Comparing and Ordering Rational Numbers

When ordering rational numbers that aren’t in the same form, start by converting them all to the same form. Remember, the larger a negative is, the smaller it is in value.

Ordering Rational Numbers

Hello, and welcome to this video on ordering rational numbers! This video will show you how to list rational numbers from least to greatest or greatest to least.

First, let’s review the definition of a rational number. A rational number is any number that can be turned into a fraction with an integer in both the numerator and the denominator. One-fourth and nine-sevenths are examples of rational numbers. It’s also important to note that 0.25 and 25% are also rational numbers because they are equivalent to one-fourth and therefore can be turned into a fraction that divides two integers.

One of the easiest ways to order rational numbers is to turn them all into decimals and then put them in order. If we want to turn a percentage into a decimal, all we do is turn the percent sign into a decimal point and move it two places to the left. So 13% becomes .13, and 213% becomes 2.13. Turning fractions into decimals is a little bit more challenging but still doable. To turn a fraction into a decimal, we first have to remember that the fraction bar means divide. This means that three-fourths is really the same as 3 divided by 4. So if we want to turn three-fourths into a decimal, we simply use long division to divide 3 by 4.

4 can’t go into 3 at all, so we add a decimal point and put a 0. Since we added a decimal point here we need to add it to the top as well. 4 goes into 30 seven times. 7 times 4 is 28 – so we write 28 – and subtract, and we’re left with 2. We then add another 0 and bring it down. And then see 4 goes into 20 five times. 4 times 5 is 20, and when we subtract we get 0.

So three-fourths is equal to 0.75.

3 / 4 = .75

So ¾ is equal to .75.

Remember, some decimals continue for a really long time or end up repeating, so in these cases it might be helpful to round to three or four decimal places. That should give you enough information to know where to place that number in a list.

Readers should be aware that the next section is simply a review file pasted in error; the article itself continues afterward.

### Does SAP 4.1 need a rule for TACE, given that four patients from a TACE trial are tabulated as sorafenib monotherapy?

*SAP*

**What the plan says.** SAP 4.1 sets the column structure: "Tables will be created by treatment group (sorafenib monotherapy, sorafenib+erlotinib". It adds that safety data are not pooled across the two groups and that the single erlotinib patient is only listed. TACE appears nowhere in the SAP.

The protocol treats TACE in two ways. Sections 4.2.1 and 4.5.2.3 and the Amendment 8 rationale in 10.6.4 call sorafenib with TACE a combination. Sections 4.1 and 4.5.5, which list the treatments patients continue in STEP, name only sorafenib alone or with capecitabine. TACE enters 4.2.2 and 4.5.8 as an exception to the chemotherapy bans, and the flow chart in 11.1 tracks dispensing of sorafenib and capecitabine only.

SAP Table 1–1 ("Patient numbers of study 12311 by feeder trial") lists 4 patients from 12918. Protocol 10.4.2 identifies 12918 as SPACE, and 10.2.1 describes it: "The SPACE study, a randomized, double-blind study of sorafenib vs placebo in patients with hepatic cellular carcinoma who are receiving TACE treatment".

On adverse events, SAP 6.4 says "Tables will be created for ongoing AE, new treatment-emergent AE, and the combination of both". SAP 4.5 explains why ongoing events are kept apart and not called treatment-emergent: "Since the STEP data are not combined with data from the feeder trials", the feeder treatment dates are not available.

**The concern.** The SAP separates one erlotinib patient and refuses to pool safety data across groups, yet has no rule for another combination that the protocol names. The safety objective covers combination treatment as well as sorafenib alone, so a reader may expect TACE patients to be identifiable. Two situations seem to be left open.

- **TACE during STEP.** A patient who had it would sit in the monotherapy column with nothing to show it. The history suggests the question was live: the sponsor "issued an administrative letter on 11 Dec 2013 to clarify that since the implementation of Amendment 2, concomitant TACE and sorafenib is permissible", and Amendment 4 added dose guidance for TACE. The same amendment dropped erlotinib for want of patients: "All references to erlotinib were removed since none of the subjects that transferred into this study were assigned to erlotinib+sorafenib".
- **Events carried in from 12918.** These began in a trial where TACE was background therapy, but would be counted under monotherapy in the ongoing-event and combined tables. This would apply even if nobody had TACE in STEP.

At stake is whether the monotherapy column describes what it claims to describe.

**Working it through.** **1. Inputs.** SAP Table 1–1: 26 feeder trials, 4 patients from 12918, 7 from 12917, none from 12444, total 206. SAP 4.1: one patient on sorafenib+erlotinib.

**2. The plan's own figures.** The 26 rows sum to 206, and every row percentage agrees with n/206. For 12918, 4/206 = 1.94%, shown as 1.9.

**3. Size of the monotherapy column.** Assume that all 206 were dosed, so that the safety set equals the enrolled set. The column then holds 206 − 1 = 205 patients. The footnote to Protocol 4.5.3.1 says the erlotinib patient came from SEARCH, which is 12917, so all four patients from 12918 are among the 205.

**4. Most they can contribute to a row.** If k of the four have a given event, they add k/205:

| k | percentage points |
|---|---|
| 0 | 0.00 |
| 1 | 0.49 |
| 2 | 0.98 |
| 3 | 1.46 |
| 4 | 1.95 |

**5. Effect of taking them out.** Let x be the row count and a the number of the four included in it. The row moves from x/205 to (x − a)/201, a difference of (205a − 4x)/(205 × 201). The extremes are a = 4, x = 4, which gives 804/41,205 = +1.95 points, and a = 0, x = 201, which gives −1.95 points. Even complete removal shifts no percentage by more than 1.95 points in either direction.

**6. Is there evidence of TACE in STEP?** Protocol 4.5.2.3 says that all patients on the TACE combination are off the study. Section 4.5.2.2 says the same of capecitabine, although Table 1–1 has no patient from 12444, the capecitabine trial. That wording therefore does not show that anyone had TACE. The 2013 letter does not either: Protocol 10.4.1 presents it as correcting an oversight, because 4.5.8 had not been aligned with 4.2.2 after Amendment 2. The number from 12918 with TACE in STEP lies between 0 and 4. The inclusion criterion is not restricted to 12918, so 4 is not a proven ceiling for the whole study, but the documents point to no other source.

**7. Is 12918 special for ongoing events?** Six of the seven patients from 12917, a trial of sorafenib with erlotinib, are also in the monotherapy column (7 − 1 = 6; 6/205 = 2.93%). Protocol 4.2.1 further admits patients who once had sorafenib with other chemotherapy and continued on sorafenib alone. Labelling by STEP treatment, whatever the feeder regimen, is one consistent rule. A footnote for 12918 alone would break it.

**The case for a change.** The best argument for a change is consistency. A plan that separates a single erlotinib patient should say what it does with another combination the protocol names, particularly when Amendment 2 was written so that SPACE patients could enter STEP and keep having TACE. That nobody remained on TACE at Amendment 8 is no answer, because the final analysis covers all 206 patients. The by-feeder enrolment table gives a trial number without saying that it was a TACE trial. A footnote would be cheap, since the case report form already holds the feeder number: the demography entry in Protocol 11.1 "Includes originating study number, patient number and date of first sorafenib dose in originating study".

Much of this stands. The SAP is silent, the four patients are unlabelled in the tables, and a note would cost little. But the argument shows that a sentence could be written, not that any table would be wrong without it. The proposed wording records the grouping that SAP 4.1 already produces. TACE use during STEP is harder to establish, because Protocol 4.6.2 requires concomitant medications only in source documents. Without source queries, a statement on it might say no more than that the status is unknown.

One other thing we need to look at is how to order square roots of numbers. You can turn them into decimals and order them that way, but that is usually pretty hard to do without a calculator. Another way is to recognize what two numbers the square root falls between. Let’s look at an example so I can show you what I’m talking about.

The square root of 41

41 is not a perfect square, so the way to estimate its square root is to find the two perfect squares on either side of it. The perfect square right below 41 is 36, and the one right above it is 49. Now, we know that the square root of 36 is equal to 6 and the square root of 49 is equal to 7. So the square root of 41 has to fall somewhere between 6 and 7.

\(\sqrt{36}=6\)

And the \(\sqrt{49}=7\)

So the \(\sqrt{41}\) has to fall somewhere between 6 and 7.

Notice, this doesn’t give you a specific answer of what the square root of 41 is in decimal form, but it gives you a general location of where it would fall in a sequence of numbers, which is typically all that you need to put it in order.

Now that we have reviewed how to order numbers, let’s practice by putting this sequence of numbers in order from least to greatest:

\(87\%, \frac{2}{9}, \sqrt{78}, \frac{45}{4}, 6.743\)

We are going to start by turning each of these into a decimal.

Remember, to turn a percent into a decimal, simply change the percent sign to a decimal point and move it two places to the left, so 87% is equal to 0.87.

87% = .87

We can figure out what 2/9 is by dividing 2 by 9. Remember, a fraction bar always means divide!

2/9=(approximately) .222

So 2 divided by 9: 9 goes into 2 zero times. So we add a decimal and put a zero; putting a decimal up here also. 9 goes into 20 two times. 9 times 2 is 18, and then we subtract and get 2. If we add a 0 and bring it down we get 20. 9 goes into 20 two times; we get 18, subtract, and get 2.

Notice that when we divide we get .2 repeating, so for this exercise we will round to .222.

When we look at a square root, remember we want to look for the two perfect squares that the number falls between. 78 falls between the perfect squares 64 and 81, which are the squares of 8 and 9 respectively. So the square root of 78 falls somewhere between 8 and 9.

We can find 45 over 4 by dividing, just like we did with 2 over 9.

So 45 over 4 is equal to 11.25. 45/4 = 11.25

And 6.743 is already in decimal format, so we don’t have to do anything with that number.

Now all we have to do is put them in order from least to greatest. Before I do this, let me erase some of our scratch work so we have more room. When we do this, we get:

\(.222, .87, 6.743, \sqrt{78}, 11.25\)

Now, these aren’t our original values, so to get our final answer, we have to change our decimal values back into their originals.

\(\frac{2}{9}, 87\%, 6.743, \sqrt{78}, \frac{45}{4}\)

If you were asked to put these numbers in order from greatest to least, you would follow all the same steps except at the very end order them opposite to how we did it in this example, so 45 over 4 would be first and two-ninths would be last.

And that’s all there is to it! I hope this video on ordering rational numbers was helpful. Thanks for watching and happy studying!

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by Mometrix Test Preparation | Last Updated: September 14, 2020